Uplifting the Girl Child (Burundi)
PROFILE of YALI Mandela Scholar, Grace Ningejeje, and Uplifting the Girl Child
Written by Deborah Jordan Brooks, Ph.D.
Edited by Andrew C. (IMHER Research Assistant)
SUMMARY: Grace Ningejeje came to Dartmouth in 2017 through the YALI Mandela Program to further develop a project on menstrual hygiene in her home country of Burundi, which faces a tremendous degree of menstrual stigma combined with unusually high degrees of poverty and school dropout rates by girls. IMHER was developed to help Grace – and by extension, other innovators like her — to gather the foundational information typically needed to launch menstrual health programs, and help an organization to grow after the startup phase has ended. In the meantime, Grace has been making considerable progress at home, with a new organization focused on education, disposable pad donations, and a newly published book for girls in her country about menstrual hygiene. She is still trying to figure out how to produce commercially viable pads in a place where little disposable income exists for most families and where the almost-never discussed challenges faced by girls tend to be overshadowed by other pressing family needs.
As the entrepreneur who inspired the creation of IMHER, it seems appropriate to profile Uplifting the Girl Child, and its founder, Grace Ningejeje, in one of IMHER’s inaugural blog posts.
Coming to Dartmouth
At Dartmouth, we came to know Grace Ningejeje when she came to campus as a YALI Mandela Scholar from Burundi in the summer of 2017. Her goal was to improve menstrual hygiene education and product access in her country, and she taught those of us at Dartmouth a great deal about her country and her work there.
Along with other young African innovators from a range of different sectors, Grace received intensive training in entrepreneurship, business development, design thinking, and digital story telling while at Dartmouth. She and the other scholars took classes, made presentations, created videos of their work, and networked across issues and industries. After about three weeks at Dartmouth, the YALI fellows went to Washington, D.C. where they networked with hundreds of other YALI scholars who had been studying at other universities across the United States.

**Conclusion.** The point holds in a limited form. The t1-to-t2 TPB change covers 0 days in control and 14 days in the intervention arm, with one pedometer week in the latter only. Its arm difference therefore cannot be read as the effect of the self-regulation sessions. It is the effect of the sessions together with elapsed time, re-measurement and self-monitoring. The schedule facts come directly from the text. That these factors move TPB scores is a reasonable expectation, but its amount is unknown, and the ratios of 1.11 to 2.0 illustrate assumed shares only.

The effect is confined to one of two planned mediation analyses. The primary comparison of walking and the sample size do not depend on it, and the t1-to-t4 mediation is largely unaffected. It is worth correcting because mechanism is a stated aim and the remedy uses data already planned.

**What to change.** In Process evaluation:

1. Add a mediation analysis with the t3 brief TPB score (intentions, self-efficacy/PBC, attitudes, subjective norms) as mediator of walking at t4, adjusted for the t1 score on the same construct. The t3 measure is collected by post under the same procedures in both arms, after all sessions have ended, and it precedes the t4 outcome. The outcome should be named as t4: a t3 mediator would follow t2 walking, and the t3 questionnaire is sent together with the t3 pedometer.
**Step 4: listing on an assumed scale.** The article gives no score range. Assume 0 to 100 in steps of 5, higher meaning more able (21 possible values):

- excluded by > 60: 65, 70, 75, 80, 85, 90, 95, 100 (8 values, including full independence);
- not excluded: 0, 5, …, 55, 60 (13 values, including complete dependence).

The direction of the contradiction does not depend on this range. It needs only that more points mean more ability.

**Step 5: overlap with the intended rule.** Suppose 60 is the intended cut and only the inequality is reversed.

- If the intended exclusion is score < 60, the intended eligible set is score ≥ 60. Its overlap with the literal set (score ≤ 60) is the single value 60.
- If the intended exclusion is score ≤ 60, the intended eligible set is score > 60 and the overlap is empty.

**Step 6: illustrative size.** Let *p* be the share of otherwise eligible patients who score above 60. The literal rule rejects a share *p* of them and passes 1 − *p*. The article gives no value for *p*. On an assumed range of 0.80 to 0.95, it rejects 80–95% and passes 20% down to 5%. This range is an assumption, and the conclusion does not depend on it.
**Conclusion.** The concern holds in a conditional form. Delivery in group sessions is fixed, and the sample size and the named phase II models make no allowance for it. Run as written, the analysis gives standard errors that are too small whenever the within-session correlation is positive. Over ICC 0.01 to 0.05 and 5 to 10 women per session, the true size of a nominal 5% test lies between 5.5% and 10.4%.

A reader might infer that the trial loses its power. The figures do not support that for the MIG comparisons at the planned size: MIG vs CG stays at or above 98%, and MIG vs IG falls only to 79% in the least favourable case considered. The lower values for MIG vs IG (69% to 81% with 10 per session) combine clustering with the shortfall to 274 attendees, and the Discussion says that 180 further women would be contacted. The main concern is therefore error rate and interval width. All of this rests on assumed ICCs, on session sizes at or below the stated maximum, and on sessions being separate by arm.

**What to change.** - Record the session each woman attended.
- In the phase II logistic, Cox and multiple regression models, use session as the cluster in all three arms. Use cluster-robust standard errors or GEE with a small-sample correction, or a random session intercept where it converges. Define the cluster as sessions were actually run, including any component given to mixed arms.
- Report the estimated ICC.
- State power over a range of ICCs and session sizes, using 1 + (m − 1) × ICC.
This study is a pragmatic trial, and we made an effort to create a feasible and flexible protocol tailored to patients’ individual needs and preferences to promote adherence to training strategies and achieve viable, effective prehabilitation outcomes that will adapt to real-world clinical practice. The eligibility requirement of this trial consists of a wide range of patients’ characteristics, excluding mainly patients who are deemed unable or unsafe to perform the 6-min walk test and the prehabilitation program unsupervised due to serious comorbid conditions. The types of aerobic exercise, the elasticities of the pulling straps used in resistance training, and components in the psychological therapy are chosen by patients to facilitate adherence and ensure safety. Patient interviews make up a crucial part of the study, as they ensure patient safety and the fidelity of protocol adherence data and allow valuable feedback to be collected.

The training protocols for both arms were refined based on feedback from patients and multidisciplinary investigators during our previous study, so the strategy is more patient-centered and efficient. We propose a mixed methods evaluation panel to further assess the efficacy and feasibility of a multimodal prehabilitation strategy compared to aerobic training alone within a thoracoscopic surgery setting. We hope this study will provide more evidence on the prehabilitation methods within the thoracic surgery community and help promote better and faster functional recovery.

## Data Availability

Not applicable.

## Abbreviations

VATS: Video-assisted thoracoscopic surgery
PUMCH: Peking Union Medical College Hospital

MHM in Burundi
Most of the challenges in Burundi will be familiar to anyone working in the global menstrual hygiene space. Lack of formal education around sexual and reproductive health issues reduces information among both children and their parents. That is compounded by widespread menstrual stigma, which reduces discussions of such matters at home. Commercial products tend to be too expensive for many girls, when available at all in rural villages. And the limited availability of comfortable bathrooms (i.e., private, safe, waste cans for pads, warm water, running water, and/or soap) tends to compound menstrual care options.
However, Burundi does face a few extra challenges with respect to menstrual hygiene, even as compared to many other countries in the same region:
- Burundi is one of the highest-poverty countries in the world (with close to three-quarters of its population estimated to be living in poverty in 2017).
- Burundi is a predominantly rural landscape, so village life – rather than urban life (with its greater store and product availability) – is the norm there.
- The requirements for the operation of NGOs (especially, international organizations) have been changing within Burundi in recent months. As new rules and norms for NGOs settle out, the effects of those changes on how even local non-profit organizations and businesses for the social good will need to operate in the future are still somewhat unclear.
While other organizations may have done short-term pad distributions in Burundi, we currently know of only one other organization (SaCoDe, with its Agateka Dignity Project) that has a permanent presence there. While it represents an opportunity in some respects, it also may reflect the challenge of doing this type of work there. Moreover, the lack of an existing MHM network within the country also presents some extra challenges to those trying to do this kind of work.
Grace had a clear vision of the most immediate issues to address in her country:
- More girls in Burundi need to learn about menstruation and the best options for self care in school, ideally before they start menstruating.
- Provide more affordable access to commercial sanitary pads, especially in villages, where commercial products are too rarely available at all.
- Donate sanitary pads to girls who will not be able to buy commercial sanitary products at any price.